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Uzbekistan to embrace low-carbon energy

Published by
Energy Global,

The Ministry of Energy of Uzbekistan has announced the development of a national Low-Carbon Energy Strategy with assistance from the European Bank for Reconstruction and Development, and international consulting company Corporate Solutions.

In line with nationally determined contributions (i.e. intended reductions) under the United Nations Framework Convention on Climate Change, the Government of Uzbekistan is committed to improving energy efficiency and increasing the share of renewable energy in the country’s energy balance. This latest development is also a part of Uzbekistan’s growing role in the regional and international energy markets.

The Ministry of Energy believes the current energy production system in Uzbekistan could benefit from modernisation and exposure to the very latest low carbon technologies. The strategy will aid the transition to low-carbon forms of energy production and meet increasing demands for energy.

Corporate Solutions is modelling Uzbekistan’s energy system against the experiences of Germany, Japan and Spain to learn from their respective low-carbon transitions. The learnings will help shape Uzbekistan’s own strategy and the process of attracting international investment. Uzbekistan plans to develop alternative energy sources, including solar, hydro and wind, to produce electricity with low carbon emissions. Uzbekistan is also building Central Asia’s first nuclear power plant, to provide the country with uninterrupted and high-quality electricity on an industrial scale.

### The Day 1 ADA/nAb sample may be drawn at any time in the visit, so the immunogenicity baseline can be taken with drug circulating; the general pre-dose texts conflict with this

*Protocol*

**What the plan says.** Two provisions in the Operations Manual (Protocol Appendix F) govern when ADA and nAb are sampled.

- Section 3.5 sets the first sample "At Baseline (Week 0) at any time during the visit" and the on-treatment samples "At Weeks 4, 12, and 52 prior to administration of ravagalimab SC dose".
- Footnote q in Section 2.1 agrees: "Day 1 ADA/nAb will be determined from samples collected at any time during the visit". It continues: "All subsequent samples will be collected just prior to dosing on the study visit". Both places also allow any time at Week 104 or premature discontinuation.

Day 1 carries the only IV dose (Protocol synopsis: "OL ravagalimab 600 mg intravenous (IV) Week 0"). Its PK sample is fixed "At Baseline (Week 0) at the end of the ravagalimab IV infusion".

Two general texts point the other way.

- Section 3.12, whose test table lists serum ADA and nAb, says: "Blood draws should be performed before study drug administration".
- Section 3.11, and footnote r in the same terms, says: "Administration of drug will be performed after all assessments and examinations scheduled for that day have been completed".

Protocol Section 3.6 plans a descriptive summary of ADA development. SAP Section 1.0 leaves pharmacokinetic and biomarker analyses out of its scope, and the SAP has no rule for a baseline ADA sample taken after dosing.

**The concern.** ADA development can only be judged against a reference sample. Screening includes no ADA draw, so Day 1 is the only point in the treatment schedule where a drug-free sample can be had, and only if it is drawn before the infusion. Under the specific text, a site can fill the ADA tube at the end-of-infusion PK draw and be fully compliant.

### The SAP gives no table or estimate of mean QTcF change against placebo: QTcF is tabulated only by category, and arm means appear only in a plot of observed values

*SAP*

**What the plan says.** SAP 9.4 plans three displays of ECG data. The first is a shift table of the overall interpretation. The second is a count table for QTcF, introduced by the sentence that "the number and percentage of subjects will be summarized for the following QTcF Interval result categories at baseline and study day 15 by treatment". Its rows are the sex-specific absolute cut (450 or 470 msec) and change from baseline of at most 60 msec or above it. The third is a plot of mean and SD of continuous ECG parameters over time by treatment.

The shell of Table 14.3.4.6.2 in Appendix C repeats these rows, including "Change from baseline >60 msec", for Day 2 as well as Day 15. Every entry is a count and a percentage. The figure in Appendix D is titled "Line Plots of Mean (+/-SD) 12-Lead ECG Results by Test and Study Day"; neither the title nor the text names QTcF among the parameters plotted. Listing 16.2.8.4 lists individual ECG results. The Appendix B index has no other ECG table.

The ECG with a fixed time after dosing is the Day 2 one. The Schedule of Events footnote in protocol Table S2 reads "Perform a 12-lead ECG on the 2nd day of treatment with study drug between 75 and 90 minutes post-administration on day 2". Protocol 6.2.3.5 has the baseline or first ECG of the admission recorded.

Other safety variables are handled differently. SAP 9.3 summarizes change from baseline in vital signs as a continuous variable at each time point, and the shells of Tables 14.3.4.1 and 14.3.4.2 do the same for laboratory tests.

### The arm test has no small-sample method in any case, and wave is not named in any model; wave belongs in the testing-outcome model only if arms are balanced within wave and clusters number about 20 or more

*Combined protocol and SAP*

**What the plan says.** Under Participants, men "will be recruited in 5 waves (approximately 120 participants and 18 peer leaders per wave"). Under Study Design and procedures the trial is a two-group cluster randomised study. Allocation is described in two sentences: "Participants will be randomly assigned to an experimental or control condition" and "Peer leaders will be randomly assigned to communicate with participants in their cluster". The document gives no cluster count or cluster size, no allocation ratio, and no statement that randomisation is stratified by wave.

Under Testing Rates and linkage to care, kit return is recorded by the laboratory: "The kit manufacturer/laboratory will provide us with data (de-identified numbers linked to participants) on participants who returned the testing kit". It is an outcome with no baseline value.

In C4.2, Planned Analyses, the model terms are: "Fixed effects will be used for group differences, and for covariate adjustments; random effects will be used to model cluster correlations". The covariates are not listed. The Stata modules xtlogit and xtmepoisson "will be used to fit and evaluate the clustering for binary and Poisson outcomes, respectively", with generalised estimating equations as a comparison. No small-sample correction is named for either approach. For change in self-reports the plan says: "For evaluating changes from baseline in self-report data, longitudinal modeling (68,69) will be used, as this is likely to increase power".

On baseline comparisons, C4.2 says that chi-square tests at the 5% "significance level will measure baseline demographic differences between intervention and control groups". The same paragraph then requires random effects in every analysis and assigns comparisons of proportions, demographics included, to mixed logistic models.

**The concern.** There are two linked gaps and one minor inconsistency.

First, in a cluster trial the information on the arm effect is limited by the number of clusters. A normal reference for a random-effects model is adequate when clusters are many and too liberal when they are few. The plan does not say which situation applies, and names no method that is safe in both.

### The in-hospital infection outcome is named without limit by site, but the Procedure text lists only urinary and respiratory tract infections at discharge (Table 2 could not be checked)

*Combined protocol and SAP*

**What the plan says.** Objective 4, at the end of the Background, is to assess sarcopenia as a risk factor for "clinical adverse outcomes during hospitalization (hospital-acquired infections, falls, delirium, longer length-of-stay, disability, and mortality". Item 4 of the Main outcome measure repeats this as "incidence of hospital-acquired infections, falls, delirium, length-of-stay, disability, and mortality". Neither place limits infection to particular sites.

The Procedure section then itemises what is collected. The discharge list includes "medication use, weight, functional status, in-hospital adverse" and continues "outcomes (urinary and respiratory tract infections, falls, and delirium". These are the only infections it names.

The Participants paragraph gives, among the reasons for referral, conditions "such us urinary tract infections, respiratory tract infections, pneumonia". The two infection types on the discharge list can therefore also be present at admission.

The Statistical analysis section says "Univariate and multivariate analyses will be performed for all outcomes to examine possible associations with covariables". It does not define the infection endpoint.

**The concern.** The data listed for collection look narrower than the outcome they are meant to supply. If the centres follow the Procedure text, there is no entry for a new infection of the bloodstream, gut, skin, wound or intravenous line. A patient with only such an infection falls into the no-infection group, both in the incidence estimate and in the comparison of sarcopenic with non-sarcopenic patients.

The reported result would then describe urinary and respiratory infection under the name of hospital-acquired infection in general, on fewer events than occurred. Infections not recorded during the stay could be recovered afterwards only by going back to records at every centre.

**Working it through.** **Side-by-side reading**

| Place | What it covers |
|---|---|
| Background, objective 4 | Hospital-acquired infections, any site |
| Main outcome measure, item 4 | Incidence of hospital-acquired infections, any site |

The strategy follows the recent publication of a ten-year plan for electricity provision in Uzbekistan developed with the Asian Development Bank and the World Bank. This aims to deploy up to 30 GW of additional power capacity by 2030, including 5 GW of solar energy, 3.8 GW of hydro energy, 2.4 GW of nuclear energy and up to 3 GW of wind energy. Priority activities outlined include:

  • Modernisation and reconstruction of existing power plants
  • Construction of new generating assets using energy efficient power production technologies
  • Improvement of power metering systems
  • Fuel diversification and development of renewable energy sources - especially solar energy
  • Legal reforms to improve tariff polices and to aid transition to a wholesale market

These measures aim to reduce greenhouse gas emissions by 10% (from 2010 levels) by 2030.

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